Review: Tim Hecker's music has a way of consistently confounding expectations thanks to his ever shifting nature, and Virgins is no exception. While 2011's Ravedeath 1972 felt weighed down by its sandblasted sound that brought to mind a ravaged landscape, and last year's Instrumental Tourist was filled with subtle Eastern influences, Virgins comes with a sound that feels somehow elegiac; opener "Prism" places cacophonous organs stretched to infinity, while "Radiance" is as close as Hecker will get to the sound of an angelic chorus. Other moments prove more introspective, such as "Live Room Out", and the sullen piano keys of "Black Refraction". It's an album with the same instantly timeless quality of Fennesz's Venice, and comes highly recommended.
Review: Canadian sonic experimentalist Tim Hecker has long been a celebrated exponent of the ambient art form. Since the mid 1990s, he's released a series of acclaimed albums that blur the boundaries between art, music and experimentation, concocting stunning soundscapes through the use of simple melodies, dense, FX-laden instrumentation and alien chord sequences. On the oddly-titled "Ravedeath, 1972", he continues his one-man journey into the echo-laden heart of soundscape electronica. His compositions are at times quiet and fragile ("No Drums"), at others bold and queasily discordant (the two-part "Hatred Of Music"), but they're rarely less than breathlessly beautiful. The three-part "In The Air" is, in particular, quite stunning.
Review: "Harmony In Ultraviolet" is Tim Hecker's sixth album, Hecker's other albums appear on Alien 8, Mille Plateaux, EN/OF, and Fat Cat Records. "Harmony..." is a continuation of Hecker's interest in spectral communications, noise, impressionist musics, thresholds of listening pleasure/pain, and the limits of digital composition. This album is a significant development of his song-craft, challenging the usefulness of descriptors such as ambient, drone, metal, noise and electronic music. The New York Times has described his work as foreboding, abstract pieces in which static and sub-bass rumbles open up around slow moving notes and chords, like fissures in the earth waiting to swallow them whole.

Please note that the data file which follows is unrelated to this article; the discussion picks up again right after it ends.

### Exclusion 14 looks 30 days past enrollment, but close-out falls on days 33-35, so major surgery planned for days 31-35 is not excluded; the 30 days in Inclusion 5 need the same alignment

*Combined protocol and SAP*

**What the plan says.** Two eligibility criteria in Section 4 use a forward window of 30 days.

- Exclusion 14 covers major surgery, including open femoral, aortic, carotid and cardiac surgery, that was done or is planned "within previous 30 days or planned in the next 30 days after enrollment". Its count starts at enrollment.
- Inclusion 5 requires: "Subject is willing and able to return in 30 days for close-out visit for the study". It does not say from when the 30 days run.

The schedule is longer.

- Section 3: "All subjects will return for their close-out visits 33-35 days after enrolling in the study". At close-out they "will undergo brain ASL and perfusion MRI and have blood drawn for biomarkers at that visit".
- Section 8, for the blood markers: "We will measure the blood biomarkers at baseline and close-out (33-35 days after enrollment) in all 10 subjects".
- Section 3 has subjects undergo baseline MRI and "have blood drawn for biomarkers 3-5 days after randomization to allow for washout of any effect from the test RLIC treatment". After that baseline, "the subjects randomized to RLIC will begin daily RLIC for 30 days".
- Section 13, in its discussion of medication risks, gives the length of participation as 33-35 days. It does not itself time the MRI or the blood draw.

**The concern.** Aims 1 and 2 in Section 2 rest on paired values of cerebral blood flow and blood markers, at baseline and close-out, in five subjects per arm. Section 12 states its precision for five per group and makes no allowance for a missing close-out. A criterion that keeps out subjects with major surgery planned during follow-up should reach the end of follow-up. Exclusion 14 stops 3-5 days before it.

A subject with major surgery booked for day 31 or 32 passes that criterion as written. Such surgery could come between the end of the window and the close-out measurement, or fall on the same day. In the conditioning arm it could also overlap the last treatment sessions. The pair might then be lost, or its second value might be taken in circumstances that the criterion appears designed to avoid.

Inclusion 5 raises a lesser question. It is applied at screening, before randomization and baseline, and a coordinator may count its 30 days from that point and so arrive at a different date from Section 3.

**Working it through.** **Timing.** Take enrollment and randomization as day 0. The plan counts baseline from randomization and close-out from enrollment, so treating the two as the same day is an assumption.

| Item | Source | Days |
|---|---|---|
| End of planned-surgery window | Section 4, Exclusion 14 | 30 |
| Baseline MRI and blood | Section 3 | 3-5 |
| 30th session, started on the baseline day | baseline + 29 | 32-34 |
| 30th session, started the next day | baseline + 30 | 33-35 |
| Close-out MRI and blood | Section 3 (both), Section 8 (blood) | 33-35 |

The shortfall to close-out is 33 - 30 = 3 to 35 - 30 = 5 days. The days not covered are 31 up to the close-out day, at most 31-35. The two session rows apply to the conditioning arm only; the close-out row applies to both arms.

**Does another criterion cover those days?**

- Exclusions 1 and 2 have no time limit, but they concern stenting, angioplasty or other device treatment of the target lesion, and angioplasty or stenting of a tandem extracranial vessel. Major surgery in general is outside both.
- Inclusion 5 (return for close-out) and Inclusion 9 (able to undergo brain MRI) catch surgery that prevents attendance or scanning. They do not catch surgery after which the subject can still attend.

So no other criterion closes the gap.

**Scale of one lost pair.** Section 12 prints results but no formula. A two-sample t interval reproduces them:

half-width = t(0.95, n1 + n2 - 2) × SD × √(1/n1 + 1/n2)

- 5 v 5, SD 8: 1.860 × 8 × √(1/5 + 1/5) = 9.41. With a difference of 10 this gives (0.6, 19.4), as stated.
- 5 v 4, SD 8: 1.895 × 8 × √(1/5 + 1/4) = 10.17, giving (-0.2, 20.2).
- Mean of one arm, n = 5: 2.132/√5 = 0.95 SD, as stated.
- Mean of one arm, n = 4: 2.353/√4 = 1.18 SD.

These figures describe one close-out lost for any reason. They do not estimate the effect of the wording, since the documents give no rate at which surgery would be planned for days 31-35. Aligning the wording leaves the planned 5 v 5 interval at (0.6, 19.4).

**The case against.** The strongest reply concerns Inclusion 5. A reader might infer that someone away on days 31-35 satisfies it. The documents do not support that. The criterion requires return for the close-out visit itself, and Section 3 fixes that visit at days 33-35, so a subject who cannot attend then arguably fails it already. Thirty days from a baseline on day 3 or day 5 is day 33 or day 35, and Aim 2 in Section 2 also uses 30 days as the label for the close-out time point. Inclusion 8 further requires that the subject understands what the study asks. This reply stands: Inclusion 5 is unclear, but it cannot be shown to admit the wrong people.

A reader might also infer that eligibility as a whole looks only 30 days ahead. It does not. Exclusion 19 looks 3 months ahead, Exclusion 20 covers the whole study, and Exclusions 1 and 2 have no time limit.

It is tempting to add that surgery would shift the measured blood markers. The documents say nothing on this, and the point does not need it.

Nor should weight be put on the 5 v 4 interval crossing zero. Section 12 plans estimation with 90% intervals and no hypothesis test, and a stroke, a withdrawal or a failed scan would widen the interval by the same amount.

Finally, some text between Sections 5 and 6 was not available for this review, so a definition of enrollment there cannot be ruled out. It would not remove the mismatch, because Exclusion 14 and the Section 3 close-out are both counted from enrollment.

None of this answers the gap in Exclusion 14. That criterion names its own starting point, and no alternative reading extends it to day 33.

Review: "Anoyo", Tim Hecker's latest must-check album, was apparently designed as a companion piece to its predecessor, 2018's "Konoyo". Like that album, it was inspired by his desire to fuse his brand of experimental electronica and wayward ambient music with the sounds of "gagaku" - a form of Japanese classical music famed for being played at the Far East nation's Imperial Court. In practice, that means recordings of traditional Japanese instruments and drums chopped, sliced, looped, mangled and reversed, fused with Hecker's own spacey ambient electronics and hazy electronic textures. It's a unique recipe, but one that results in a string of sublime, otherworldly compositions that just get better with each successive listen.